Building Community on Change.org
With more than 100 million members in 196 countries, Change.org has experienced incredible growth worldwide. With such a large, passionate user base, we saw tremendous potential for Change.org to make the leap from petition platform to activism community.
In this vision, members could go well beyond signing petitions — exchanging knowledge, engaging in dialog, and even organizing offline activities. It would take time to get to that point, but we could start by building the platform features and tools that would pave the way.
Role: Design, front-end development (Haml, Less, Knockout.js), email design and development.
We built Petition Update pages to provide a dedicated space for petition creators to post news stories, media appearances, milestones, and other important updates about the petition.
These updates worked to deepen the relationship between petition creators and supporters in several ways:
- It keeps supporters informed on the progress of the petition, which helps validate and reinforce their support. This positive feedback loop will hopefully encourage them to sign future petitions as well.
- For those considering whether to sign a petition, bringing in press coverage can establish credibility and gravitas for the issue.
- Petition creators can use updates to enlist more help from supporters, through actions such as crowdfunding, contacting the decision-maker, or simply sharing the news update.
Design-wise, Petition Updates take a form similar to that of a blog post: headline, byline, body, and an area to embed rich media. A strip of social buttons makes it easy to share with friends and followers and bring greater awareness to the campaign.
At the top of the page is a header bar that identifies and links to the associated petition. At the very bottom, pagination controls facilitate browsing through the chronology of updates.
To inform supporters when an update was posted, I designed a new notification email that featured a summary of the update, with a call-to-action leading to the Petition Update page.
The Petition Update notification was the first in series of re-engagement emails that we were creating. To support these efforts, I designed and developed a suite of email templates that could support a range of layouts and content.
Email development is tricky, and there were a number of technical challenges to overcome. I used techniques like fluid layouts and conditional targeting, plus a lot of QA-ing with Litmus to make sure the emails looked great and performed well.
A Warm Welcome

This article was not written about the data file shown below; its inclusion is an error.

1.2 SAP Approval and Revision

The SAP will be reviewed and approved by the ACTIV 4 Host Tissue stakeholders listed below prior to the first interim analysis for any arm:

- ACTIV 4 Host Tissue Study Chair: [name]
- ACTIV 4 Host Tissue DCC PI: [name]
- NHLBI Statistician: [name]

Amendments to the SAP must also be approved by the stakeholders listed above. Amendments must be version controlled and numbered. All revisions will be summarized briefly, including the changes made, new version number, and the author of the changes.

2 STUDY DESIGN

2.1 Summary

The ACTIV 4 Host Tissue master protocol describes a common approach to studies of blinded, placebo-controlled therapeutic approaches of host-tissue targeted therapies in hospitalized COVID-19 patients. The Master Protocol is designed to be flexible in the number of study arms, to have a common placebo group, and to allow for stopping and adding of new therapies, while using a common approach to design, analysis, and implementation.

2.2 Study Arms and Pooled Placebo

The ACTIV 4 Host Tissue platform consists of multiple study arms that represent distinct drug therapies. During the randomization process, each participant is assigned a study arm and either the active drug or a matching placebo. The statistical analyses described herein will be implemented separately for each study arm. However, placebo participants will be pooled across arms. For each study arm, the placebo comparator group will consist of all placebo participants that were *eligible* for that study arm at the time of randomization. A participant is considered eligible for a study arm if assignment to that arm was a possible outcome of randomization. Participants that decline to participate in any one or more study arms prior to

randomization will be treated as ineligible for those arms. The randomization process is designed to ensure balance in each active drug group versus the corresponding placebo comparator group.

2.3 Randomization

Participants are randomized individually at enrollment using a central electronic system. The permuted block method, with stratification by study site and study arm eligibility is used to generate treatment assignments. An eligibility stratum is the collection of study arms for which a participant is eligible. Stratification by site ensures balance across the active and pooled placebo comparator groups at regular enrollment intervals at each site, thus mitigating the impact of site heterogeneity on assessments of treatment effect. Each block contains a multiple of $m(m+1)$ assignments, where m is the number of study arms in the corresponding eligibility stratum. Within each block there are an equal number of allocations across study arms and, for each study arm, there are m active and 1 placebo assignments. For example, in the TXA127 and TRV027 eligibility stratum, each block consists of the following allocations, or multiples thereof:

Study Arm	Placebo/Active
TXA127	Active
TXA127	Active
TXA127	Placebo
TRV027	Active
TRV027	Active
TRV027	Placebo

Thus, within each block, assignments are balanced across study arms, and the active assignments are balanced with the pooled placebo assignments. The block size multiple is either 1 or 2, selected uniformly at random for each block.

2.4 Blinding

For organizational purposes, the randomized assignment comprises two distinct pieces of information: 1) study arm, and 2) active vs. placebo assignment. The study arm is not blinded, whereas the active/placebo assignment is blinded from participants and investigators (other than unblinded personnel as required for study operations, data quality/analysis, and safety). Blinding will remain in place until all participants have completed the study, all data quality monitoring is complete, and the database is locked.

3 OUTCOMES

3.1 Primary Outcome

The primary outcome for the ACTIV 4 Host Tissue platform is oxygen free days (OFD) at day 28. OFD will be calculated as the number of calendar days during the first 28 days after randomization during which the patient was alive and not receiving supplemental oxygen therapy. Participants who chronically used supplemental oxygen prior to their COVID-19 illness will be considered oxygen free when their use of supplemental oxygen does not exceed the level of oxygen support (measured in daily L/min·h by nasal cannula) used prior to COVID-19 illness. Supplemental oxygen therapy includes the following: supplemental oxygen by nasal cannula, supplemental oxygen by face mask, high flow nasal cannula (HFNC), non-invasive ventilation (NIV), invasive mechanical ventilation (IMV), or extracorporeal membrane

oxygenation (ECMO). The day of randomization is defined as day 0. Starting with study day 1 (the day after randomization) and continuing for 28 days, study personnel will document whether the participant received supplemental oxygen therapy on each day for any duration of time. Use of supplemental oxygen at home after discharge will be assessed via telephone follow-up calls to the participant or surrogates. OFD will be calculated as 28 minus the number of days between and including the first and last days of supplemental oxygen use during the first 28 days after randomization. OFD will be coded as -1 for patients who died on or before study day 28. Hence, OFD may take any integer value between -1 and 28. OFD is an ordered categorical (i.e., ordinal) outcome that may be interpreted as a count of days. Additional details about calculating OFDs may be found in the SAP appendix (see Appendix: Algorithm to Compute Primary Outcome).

We also began migrating existing lifecycle and transactional emails to these new templates, which presented the perfect opportunity to revisit and make updates to the content.
As one of the first touchpoints for new users, the Welcome Email was a great place to start. We felt that it could definitely use a more personal touch.
Our first change was to congratulate users on signing their first petition, right in the opening paragraph. This validates their support, and reinforces the connection between that initial petition and their new membership on Change.org.
Furthermore, by celebrating this first win, we hoped to inspire users to take further action on Change.org. Accordingly, the welcome message segues into a list of personalized petitions, framed through the lens of either local or social.
The local version features petitions specific to their region, evoking the idea of partnering with nearby members to create positive change for their community.
The social version brings in Facebook friends for a more familiar welcome. By highlighting the petitions that friends have signed, we promote causes that the recipient is also likely to support, and introduce a bit of social-influence effects.
Petition Update pages have taken off dramatically, becoming one of the most active areas on Change.org. Petition creators have been enthusiastically posting updates, and the addition of commenting has created a place for real dialog around the issues.
Email notifications have become a substantial traffic-driver of returning users to Change.org, and the email templates I helped create deliver communication to millions of Change.org users every day.
This project taught me how important email remains as a channel for engaging users, and greatly expanded my knowledge in email design and development.